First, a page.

This handbook produced by
the Graduate School of the University of Alabama at Birmingham
For a PDF version of this document
--including the Guide for Authors to the UAB McNair Chronicle--
Program Background and Purpose
Dr. Ronald Ervin McNair exemplified excellence in academia and in life. He came from a low-income family in South Carolina. Despite a background of poverty and segregation, Ronald McNair received a bachelor’s degree in physics in 1971, magna cum laude, from North Carolina A&T University. In 1976, he earned a Ph.D. in physics from Massachusetts Institute of
Technology. Dr. McNair was nationally recognized for his research in laser physics. After working as a Physicist at Hughes Research Laboratories, he became a mission specialist astronaut with the National Aeronautics and Space Administration (NASA) in 1978.
Dr. McNair and his fellow astronauts died when the Space Shuttle Challenger exploded 73 seconds after take-off on January 28, 1986. The McNair Program was established in 1986 by Congress in his honor. The program provides effective preparation for doctoral study to low-income, first-generation college students, and students from groups underrepresented in graduate education.
UAB first qualified for a Ronald E. McNair Post-Baccalaureate Achievement Program in the fall of 1999. Our first Scholars came to campus in the summer of 2000. A complete list of current and past Scholars—as well as a summary of their research projects—is available online at the UAB McNair web site.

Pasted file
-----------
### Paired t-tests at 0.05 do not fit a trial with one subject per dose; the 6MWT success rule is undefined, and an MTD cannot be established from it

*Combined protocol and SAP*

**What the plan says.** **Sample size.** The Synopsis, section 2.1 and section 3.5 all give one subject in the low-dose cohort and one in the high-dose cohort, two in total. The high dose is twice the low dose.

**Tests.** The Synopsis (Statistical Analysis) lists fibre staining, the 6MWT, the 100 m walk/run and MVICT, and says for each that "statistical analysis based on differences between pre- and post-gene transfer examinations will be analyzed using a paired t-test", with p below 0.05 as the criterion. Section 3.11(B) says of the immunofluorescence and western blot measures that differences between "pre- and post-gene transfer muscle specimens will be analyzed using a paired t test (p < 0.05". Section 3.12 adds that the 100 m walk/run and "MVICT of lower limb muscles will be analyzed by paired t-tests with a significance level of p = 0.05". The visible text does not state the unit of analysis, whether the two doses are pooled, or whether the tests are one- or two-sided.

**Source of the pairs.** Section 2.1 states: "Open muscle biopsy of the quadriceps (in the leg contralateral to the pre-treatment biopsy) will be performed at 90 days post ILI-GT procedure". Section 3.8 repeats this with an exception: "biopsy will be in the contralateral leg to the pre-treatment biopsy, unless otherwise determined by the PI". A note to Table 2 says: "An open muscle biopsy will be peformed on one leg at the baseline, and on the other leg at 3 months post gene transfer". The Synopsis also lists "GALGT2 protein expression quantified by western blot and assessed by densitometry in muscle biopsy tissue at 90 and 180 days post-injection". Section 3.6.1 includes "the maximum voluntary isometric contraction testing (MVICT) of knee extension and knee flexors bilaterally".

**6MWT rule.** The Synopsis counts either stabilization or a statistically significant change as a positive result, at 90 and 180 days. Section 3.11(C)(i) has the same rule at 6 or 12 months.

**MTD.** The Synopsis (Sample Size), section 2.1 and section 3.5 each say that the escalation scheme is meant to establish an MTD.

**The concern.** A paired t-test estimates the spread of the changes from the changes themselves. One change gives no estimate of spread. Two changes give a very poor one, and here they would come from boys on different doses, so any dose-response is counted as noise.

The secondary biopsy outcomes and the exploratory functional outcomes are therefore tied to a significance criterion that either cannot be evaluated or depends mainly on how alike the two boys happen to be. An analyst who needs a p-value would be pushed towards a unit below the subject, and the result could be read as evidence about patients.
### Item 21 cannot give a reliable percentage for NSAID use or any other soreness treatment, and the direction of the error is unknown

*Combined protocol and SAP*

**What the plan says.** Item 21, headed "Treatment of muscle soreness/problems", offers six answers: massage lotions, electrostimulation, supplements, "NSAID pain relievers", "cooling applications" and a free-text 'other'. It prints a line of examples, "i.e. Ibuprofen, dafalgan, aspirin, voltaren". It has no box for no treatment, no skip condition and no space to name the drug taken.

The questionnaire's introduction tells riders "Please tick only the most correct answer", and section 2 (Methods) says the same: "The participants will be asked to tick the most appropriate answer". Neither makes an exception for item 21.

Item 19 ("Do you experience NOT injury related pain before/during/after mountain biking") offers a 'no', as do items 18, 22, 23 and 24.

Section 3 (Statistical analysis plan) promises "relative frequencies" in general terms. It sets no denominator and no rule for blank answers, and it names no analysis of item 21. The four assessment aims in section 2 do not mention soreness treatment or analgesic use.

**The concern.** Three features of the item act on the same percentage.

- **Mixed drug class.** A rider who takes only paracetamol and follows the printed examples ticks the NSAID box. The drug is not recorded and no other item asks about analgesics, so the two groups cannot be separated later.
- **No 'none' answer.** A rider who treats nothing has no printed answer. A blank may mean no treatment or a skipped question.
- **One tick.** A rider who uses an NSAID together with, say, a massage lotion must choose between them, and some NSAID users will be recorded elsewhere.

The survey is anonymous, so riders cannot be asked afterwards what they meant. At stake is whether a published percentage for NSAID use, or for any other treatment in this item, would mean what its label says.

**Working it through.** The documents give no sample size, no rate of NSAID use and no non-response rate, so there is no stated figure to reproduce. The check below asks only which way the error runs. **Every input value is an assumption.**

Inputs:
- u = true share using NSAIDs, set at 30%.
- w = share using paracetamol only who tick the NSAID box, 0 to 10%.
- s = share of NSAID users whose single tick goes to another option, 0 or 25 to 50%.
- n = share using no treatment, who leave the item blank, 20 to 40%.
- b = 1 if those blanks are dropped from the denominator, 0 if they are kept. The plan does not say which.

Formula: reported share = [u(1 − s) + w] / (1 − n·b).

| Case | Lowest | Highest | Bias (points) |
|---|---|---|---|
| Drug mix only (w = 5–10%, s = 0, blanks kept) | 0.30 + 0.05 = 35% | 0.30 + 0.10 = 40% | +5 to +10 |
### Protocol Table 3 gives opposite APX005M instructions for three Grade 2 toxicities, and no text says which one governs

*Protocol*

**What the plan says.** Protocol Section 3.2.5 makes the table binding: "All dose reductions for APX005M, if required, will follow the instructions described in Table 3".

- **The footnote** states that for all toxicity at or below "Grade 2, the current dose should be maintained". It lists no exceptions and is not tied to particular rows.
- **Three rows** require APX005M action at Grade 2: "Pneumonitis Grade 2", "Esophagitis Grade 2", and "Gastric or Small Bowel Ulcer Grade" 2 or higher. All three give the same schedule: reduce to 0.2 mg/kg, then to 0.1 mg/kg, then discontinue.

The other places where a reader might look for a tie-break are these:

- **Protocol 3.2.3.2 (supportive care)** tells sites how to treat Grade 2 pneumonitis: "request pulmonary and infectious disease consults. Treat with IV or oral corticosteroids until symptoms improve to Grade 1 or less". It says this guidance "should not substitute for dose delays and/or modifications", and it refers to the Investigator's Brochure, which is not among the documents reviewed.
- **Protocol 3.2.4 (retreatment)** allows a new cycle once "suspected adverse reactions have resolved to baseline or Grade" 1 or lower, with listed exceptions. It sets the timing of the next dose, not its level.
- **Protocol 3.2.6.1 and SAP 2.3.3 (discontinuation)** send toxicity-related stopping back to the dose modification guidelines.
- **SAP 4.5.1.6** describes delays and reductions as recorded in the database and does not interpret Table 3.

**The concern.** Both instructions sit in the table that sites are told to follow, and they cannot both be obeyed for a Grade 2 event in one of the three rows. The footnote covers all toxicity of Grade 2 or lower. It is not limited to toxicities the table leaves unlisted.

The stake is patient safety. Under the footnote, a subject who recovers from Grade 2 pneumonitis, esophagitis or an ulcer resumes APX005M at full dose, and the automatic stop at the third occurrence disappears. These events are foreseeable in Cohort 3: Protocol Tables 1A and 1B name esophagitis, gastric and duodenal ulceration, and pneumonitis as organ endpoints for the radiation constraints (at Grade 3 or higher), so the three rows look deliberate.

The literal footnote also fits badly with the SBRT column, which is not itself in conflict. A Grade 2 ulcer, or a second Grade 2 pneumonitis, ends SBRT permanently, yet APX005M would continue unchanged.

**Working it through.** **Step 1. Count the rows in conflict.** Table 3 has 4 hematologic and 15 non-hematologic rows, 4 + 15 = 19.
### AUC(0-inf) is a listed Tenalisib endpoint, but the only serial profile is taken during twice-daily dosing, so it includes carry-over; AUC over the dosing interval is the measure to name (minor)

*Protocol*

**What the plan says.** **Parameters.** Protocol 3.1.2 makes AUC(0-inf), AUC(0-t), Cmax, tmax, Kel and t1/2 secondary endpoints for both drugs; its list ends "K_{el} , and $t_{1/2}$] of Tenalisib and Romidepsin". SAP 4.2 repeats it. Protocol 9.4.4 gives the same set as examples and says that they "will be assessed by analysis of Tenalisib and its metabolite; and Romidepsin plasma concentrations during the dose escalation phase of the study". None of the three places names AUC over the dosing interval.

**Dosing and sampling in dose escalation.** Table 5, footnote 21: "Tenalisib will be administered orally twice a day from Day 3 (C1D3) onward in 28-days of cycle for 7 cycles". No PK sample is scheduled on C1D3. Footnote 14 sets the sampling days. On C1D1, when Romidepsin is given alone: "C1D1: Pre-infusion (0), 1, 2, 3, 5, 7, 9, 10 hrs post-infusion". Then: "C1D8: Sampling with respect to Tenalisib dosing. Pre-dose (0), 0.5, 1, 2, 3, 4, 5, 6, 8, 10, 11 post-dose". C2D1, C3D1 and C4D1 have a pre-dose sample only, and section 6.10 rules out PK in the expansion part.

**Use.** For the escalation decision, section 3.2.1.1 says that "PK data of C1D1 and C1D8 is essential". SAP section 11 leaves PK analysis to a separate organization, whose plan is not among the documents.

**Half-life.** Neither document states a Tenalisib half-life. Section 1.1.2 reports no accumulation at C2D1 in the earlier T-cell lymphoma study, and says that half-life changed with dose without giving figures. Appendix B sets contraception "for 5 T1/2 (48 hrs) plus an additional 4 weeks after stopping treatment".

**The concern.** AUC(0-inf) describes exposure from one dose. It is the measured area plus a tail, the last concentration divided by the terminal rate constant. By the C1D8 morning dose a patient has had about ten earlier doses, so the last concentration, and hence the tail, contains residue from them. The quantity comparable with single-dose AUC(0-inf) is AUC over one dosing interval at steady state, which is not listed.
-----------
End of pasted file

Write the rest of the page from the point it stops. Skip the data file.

The Mentor-Scholar Relationship
Perhaps the most important aspect of the McNair Scholars Program is the relationship between the faculty mentor and the scholar. For the scholar, the benefit of participating in the program depends to a large extent on this relationship. The relationship is designed to encourage, motivate, and prepare McNair scholars for doctoral studies. The role of the McNair mentor can be broken into three categories. Each is a vital part of these undergraduates' summer program.
|Preparation for Graduate Education
Enhance students' awareness of the opportunities and demands of graduate education;
Help students evaluate graduate schools and programs, and introduce students to pertinent sources of information;
Enhance the relationship between faculty and students, and encourage students to think critically, ask questions, express opinions, and respect different points of view;
Encourage students to think about and discuss their goals and career objectives.
|Direct Summer Research Experience
Take part in a comprehensive eight-week summer research internship by assisting the Intern with the design and completion of a research project;
Help the student prepare a reasonable timeline for assessing the progress of his or her research, and review this timeline as the summer progresses;
Inform the McNair Coordinator of any major changes in the topic, orientation, or structure of the research project as soon as the need to make the change arises;
Ensure that students participate in all required seminars and meetings of the McNair program (see enclosed schedule);
|Report Results of Scholar and Mentor
Assist the student in preparing a final poster and writing a final paper that is based on the project and suitable for presentation and publication;
Approve the final research paper for submission to the McNair office;